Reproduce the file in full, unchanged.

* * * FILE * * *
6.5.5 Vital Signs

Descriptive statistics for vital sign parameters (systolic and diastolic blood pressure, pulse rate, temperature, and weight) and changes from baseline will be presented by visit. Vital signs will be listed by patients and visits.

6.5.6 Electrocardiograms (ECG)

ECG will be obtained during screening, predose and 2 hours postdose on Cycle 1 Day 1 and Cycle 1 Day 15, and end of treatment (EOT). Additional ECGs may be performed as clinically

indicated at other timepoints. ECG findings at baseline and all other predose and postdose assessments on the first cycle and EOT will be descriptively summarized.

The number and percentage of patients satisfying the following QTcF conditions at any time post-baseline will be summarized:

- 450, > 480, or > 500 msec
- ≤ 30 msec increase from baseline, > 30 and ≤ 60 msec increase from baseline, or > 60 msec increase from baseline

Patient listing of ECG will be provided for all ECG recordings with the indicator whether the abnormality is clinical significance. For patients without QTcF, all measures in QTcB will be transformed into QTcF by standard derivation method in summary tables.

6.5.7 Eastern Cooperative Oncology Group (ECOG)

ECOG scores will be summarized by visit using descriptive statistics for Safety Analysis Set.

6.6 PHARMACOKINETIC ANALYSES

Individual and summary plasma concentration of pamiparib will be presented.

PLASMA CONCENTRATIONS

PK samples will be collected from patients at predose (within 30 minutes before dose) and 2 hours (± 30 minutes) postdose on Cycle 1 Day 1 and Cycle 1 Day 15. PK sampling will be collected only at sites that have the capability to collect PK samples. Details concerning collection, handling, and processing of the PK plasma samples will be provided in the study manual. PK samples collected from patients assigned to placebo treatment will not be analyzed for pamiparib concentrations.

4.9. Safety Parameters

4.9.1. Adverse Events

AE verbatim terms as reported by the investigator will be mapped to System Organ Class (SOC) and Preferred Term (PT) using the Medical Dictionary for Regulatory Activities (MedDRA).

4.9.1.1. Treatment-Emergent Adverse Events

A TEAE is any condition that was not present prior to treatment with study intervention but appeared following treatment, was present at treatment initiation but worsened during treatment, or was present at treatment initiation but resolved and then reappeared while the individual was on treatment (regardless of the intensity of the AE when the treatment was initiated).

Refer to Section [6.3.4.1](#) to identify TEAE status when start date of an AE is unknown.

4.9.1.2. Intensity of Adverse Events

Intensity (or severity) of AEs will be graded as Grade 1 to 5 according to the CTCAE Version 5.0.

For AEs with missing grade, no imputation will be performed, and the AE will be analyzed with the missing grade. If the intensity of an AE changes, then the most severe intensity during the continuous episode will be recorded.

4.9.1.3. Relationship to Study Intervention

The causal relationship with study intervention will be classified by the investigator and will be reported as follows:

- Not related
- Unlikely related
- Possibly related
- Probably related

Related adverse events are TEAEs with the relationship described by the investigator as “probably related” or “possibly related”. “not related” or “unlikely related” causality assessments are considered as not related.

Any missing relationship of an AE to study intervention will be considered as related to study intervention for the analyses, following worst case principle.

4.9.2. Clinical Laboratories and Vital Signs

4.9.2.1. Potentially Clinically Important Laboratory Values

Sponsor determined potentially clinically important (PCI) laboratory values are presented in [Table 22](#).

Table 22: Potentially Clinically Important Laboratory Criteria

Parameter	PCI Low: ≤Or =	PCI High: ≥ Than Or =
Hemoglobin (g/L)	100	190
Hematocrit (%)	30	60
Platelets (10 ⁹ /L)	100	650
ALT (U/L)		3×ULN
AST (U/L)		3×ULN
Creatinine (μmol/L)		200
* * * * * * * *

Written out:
6.5.5 Vital Signs

Descriptive statistics for vital sign parameters (systolic and diastolic blood pressure, pulse rate, temperature, and weight) and changes from baseline will be presented by visit. Vital signs will be listed by patients and visits.

6.5.6 Electrocardiograms (ECG)

ECG will be obtained during screening, predose and 2 hours postdose on Cycle 1 Day 1 and Cycle 1 Day 15, and end of treatment (EOT). Additional ECGs may be performed as clinically

indicated at other timepoints. ECG findings at baseline and all other predose and postdose assessments on the first cycle and EOT will be descriptively summarized.

The number and percentage of patients satisfying the following QTcF conditions at any time post-baseline will be summarized:

- 450, > 480, or > 500 msec
- ≤ 30 msec increase from baseline, > 30 and ≤ 60 msec increase from baseline, or > 60 msec increase from baseline

Patient listing of ECG will be provided for all ECG recordings with the indicator whether the abnormality is clinical significance. For patients without QTcF, all measures in QTcB will be transformed into QTcF by standard derivation method in summary tables.

6.5.7 Eastern Cooperative Oncology Group (ECOG)

ECOG scores will be summarized by visit using descriptive statistics for Safety Analysis Set.

6.6 PHARMACOKINETIC ANALYSES

Individual and summary plasma concentration of pamiparib will be presented.

PLASMA CONCENTRATIONS

PK samples will be collected from patients at predose (within 30 minutes before dose) and 2 hours (± 30 minutes) postdose on Cycle 1 Day 1 and Cycle 1 Day 15. PK sampling will be collected only at sites that have the capability to collect PK samples. Details concerning collection, handling, and processing of the PK plasma samples will be provided in the study manual. PK samples collected from patients assigned to placebo treatment will not be analyzed for pamiparib concentrations.

4.9. Safety Parameters

4.9.1. Adverse Events

AE verbatim terms as reported by the investigator will be mapped to System Organ Class (SOC) and Preferred Term (PT) using the Medical Dictionary for Regulatory Activities (MedDRA).

4.9.1.1. Treatment-Emergent Adverse Events

A TEAE is any condition that was not present prior to treatment with study intervention but appeared following treatment, was present at treatment initiation but worsened during treatment, or was present at treatment initiation but resolved and then reappeared while the individual was on treatment (regardless of the intensity of the AE when the treatment was initiated).

Refer to Section [6.3.4.1](#) to identify TEAE status when start date of an AE is unknown.

4.9.1.2. Intensity of Adverse Events

Intensity (or severity) of AEs will be graded as Grade 1 to 5 according to the CTCAE Version 5.0.

For AEs with missing grade, no imputation will be performed, and the AE will be analyzed with the missing grade. If the intensity of an AE changes, then the most severe intensity during the continuous episode will be recorded.

4.9.1.3. Relationship to Study Intervention

The causal relationship with study intervention will be classified by the investigator and will be reported as follows:

- Not related
- Unlikely related
- Possibly related
- Probably related

Related adverse events are TEAEs with the relationship described by the investigator as “probably related” or “possibly related”. “not related” or “unlikely related” causality assessments are considered as not related.

Any missing relationship of an AE to study intervention will be considered as related to study intervention for the analyses, following worst case principle.

4.9.2. Clinical Laboratories and Vital Signs

4.9.2.1. Potentially Clinically Important Laboratory Values

Sponsor determined potentially clinically important (PCI) laboratory values are presented in [Table 22](#).

Table 22: Potentially Clinically Important Laboratory Criteria

Parameter	PCI Low: ≤Or =	PCI High: ≥ Than Or =
Hemoglobin (g/L)	100	190
Hematocrit (%)	30	60
Platelets (10 ⁹ /L)	100	650
ALT (U/L)		3×ULN
AST (U/L)		3×ULN
Creatinine (μmol/L)		200